Information processing theory, which arose in the 1940s and 1950s, seeks to explain how the mind functions and encompasses a range of processes, including gathering, manipulating, storing, retrieving, and classifying information. While information processing theories are used to inform instructional design and approaches to learning, these theories tend to emphasize the understanding of how information is processed rather than how learning happens. This entry examines the core beliefs of information processing theory as well as its applications to theories of intelligence and development and to learning and instruction.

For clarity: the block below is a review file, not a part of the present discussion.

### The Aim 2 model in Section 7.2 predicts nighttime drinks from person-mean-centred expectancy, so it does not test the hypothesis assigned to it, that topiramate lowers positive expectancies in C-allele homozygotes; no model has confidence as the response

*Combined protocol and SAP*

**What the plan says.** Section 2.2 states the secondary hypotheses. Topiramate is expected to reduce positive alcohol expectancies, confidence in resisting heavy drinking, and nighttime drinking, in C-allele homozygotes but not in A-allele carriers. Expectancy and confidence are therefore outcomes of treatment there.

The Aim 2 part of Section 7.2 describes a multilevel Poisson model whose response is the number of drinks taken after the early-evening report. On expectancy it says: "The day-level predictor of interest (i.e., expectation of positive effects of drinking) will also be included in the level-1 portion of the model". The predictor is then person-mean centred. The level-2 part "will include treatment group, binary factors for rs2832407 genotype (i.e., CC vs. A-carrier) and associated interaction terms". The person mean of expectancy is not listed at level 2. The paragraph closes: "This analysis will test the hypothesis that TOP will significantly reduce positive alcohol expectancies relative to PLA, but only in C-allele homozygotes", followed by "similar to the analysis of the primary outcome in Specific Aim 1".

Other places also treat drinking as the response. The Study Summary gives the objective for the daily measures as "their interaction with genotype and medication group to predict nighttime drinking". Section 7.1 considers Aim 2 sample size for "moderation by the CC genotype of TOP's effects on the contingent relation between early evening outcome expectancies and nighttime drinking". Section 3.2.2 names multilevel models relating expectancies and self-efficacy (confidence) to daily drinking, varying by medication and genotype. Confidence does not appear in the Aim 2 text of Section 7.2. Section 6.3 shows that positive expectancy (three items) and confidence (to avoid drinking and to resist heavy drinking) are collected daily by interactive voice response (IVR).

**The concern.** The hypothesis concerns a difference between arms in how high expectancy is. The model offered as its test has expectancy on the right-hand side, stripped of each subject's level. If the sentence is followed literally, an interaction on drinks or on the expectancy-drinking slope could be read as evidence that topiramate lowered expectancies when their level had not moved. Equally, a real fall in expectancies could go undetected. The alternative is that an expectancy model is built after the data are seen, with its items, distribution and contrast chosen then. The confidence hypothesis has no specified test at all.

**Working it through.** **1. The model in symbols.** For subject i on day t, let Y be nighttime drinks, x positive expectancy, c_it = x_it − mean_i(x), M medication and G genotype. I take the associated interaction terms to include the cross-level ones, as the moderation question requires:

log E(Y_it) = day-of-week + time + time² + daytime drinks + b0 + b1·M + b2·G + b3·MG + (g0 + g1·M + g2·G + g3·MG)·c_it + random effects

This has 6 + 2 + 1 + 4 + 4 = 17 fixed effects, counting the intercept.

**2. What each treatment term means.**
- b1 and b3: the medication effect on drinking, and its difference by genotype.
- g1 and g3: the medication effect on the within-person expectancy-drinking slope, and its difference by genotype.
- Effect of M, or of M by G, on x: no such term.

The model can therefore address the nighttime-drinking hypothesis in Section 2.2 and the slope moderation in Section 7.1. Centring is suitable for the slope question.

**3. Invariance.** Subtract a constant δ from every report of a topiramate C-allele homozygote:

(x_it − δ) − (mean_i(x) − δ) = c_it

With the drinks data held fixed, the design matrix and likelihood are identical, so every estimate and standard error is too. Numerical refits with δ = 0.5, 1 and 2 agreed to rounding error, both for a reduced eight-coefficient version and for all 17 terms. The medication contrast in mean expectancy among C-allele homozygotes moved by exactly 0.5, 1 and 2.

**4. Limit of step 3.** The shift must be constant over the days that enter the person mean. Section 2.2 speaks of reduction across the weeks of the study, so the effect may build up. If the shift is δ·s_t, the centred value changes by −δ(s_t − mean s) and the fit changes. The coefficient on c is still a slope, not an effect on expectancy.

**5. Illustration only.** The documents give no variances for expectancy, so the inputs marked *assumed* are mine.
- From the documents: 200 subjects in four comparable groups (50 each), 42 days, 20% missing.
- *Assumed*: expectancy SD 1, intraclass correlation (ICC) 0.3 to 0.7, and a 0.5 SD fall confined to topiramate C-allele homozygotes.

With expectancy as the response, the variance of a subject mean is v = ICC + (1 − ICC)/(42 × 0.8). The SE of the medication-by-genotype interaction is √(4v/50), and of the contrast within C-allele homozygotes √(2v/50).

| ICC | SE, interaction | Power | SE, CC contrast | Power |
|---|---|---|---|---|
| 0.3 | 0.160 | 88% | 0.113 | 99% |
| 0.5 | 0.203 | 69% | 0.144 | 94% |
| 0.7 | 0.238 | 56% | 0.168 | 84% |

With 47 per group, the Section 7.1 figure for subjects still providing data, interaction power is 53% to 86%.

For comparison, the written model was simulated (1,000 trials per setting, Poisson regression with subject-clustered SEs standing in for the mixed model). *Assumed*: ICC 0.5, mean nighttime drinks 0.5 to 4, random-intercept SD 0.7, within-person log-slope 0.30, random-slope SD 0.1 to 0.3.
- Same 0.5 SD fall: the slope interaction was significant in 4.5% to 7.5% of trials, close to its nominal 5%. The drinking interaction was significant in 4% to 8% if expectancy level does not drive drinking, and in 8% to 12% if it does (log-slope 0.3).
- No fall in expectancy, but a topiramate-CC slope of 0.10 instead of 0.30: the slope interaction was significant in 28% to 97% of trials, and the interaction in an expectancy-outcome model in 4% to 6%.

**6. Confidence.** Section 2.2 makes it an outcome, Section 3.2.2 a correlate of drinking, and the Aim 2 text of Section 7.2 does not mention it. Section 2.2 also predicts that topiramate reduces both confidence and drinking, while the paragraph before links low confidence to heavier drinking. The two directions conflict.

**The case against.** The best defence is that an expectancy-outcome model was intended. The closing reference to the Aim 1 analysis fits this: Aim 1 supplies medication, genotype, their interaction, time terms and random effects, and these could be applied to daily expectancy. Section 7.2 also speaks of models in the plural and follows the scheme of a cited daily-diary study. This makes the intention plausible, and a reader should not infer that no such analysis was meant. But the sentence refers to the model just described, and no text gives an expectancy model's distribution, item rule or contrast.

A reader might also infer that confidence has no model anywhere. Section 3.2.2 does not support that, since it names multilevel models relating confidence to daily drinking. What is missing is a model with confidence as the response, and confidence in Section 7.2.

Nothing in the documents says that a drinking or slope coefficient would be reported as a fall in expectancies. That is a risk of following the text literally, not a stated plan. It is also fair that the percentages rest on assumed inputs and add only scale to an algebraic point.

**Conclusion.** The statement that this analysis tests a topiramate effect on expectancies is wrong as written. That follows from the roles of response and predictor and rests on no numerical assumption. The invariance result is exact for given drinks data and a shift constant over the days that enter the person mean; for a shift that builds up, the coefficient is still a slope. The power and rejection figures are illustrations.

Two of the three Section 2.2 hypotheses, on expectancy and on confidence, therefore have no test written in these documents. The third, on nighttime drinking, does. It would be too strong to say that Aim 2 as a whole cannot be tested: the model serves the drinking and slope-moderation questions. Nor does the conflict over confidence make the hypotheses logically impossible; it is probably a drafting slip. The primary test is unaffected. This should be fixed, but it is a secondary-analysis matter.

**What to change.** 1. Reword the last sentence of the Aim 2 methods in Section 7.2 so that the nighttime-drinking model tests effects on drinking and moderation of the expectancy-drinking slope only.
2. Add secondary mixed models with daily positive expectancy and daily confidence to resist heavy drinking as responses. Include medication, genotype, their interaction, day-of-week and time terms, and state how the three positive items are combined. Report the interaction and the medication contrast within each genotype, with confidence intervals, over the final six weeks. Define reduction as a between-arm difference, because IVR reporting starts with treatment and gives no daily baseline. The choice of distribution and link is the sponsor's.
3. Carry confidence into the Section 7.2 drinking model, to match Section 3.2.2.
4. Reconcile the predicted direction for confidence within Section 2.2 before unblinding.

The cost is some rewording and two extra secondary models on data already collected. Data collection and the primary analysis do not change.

Unlike the behaviorist perspective about how the human mind functions, which focuses on how people respond to stimuli, information processing theory posits that the human mind is like a computer or information processor. Information is gathered through the ...
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